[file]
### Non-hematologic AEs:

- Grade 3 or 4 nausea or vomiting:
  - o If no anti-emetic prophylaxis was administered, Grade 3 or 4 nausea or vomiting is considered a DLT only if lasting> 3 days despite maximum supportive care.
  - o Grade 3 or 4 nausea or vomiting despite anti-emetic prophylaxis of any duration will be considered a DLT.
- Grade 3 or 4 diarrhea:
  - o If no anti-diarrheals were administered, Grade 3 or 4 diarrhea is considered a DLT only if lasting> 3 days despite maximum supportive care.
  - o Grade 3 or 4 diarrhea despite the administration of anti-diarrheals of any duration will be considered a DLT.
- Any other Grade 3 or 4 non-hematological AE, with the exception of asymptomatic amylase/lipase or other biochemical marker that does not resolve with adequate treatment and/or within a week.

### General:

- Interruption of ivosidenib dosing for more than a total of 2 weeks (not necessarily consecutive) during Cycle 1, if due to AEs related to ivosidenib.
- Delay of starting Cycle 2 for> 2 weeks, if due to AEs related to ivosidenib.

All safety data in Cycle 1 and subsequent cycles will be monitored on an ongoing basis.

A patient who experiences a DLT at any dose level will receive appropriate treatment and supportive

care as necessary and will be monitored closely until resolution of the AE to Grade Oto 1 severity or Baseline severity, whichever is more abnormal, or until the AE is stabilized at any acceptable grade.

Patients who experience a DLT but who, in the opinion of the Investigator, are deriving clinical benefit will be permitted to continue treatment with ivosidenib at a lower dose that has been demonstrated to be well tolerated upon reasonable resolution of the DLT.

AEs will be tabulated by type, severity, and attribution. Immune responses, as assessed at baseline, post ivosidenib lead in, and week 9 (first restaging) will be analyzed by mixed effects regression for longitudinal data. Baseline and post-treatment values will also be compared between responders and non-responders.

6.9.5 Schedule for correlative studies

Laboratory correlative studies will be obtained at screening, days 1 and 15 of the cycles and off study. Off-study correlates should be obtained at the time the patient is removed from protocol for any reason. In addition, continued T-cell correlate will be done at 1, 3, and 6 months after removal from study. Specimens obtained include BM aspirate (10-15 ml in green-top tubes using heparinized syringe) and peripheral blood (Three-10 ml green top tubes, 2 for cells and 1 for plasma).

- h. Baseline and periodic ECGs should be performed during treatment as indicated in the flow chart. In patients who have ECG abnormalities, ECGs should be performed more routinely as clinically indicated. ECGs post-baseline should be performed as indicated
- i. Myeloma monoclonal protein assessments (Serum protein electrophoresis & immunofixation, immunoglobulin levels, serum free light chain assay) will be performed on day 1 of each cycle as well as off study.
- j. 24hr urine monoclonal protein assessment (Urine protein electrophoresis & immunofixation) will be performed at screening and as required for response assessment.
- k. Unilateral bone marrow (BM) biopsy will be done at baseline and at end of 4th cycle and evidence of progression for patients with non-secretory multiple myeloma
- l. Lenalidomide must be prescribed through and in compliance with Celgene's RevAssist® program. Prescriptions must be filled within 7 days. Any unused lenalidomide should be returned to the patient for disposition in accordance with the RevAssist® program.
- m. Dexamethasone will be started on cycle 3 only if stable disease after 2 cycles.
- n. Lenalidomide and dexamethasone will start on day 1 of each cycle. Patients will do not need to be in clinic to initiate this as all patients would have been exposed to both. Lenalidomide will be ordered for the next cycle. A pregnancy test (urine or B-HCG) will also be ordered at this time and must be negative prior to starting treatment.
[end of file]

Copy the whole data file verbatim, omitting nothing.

### Non-hematologic AEs:

- Grade 3 or 4 nausea or vomiting:
  - o If no anti-emetic prophylaxis was administered, Grade 3 or 4 nausea or vomiting is considered a DLT only if lasting> 3 days despite maximum supportive care.
  - o Grade 3 or 4 nausea or vomiting despite anti-emetic prophylaxis of any duration will be considered a DLT.
- Grade 3 or 4 diarrhea:
  - o If no anti-diarrheals were administered, Grade 3 or 4 diarrhea is considered a DLT only if lasting> 3 days despite maximum supportive care.
  - o Grade 3 or 4 diarrhea despite the administration of anti-diarrheals of any duration will be considered a DLT.
- Any other Grade 3 or 4 non-hematological AE, with the exception of asymptomatic amylase/lipase or other biochemical marker that does not resolve with adequate treatment and/or within a week.

### General:

- Interruption of ivosidenib dosing for more than a total of 2 weeks (not necessarily consecutive) during Cycle 1, if due to AEs related to ivosidenib.
- Delay of starting Cycle 2 for> 2 weeks, if due to AEs related to ivosidenib.

All safety data in Cycle 1 and subsequent cycles will be monitored on an ongoing basis.

A patient who experiences a DLT at any dose level will receive appropriate treatment and supportive

care as necessary and will be monitored closely until resolution of the AE to Grade Oto 1 severity or Baseline severity, whichever is more abnormal, or until the AE is stabilized at any acceptable grade.

Patients who experience a DLT but who, in the opinion of the Investigator, are deriving clinical benefit will be permitted to continue treatment with ivosidenib at a lower dose that has been demonstrated to be well tolerated upon reasonable resolution of the DLT.

AEs will be tabulated by type, severity, and attribution. Immune responses, as assessed at baseline, post ivosidenib lead in, and week 9 (first restaging) will be analyzed by mixed effects regression for longitudinal data. Baseline and post-treatment values will also be compared between responders and non-responders.

6.9.5 Schedule for correlative studies

Laboratory correlative studies will be obtained at screening, days 1 and 15 of the cycles and off study. Off-study correlates should be obtained at the time the patient is removed from protocol for any reason. In addition, continued T-cell correlate will be done at 1, 3, and 6 months after removal from study. Specimens obtained include BM aspirate (10-15 ml in green-top tubes using heparinized syringe) and peripheral blood (Three-10 ml green top tubes, 2 for cells and 1 for plasma).

- h. Baseline and periodic ECGs should be performed during treatment as indicated in the flow chart. In patients who have ECG abnormalities, ECGs should be performed more routinely as clinically indicated. ECGs post-baseline should be performed as indicated
- i. Myeloma monoclonal protein assessments (Serum protein electrophoresis & immunofixation, immunoglobulin levels, serum free light chain assay) will be performed on day 1 of each cycle as well as off study.
- j. 24hr urine monoclonal protein assessment (Urine protein electrophoresis & immunofixation) will be performed at screening and as required for response assessment.
- k. Unilateral bone marrow (BM) biopsy will be done at baseline and at end of 4th cycle and evidence of progression for patients with non-secretory multiple myeloma
- l. Lenalidomide must be prescribed through and in compliance with Celgene's RevAssist® program. Prescriptions must be filled within 7 days. Any unused lenalidomide should be returned to the patient for disposition in accordance with the RevAssist® program.
- m. Dexamethasone will be started on cycle 3 only if stable disease after 2 cycles.
- n. Lenalidomide and dexamethasone will start on day 1 of each cycle. Patients will do not need to be in clinic to initiate this as all patients would have been exposed to both. Lenalidomide will be ordered for the next cycle. A pregnancy test (urine or B-HCG) will also be ordered at this time and must be negative prior to starting treatment.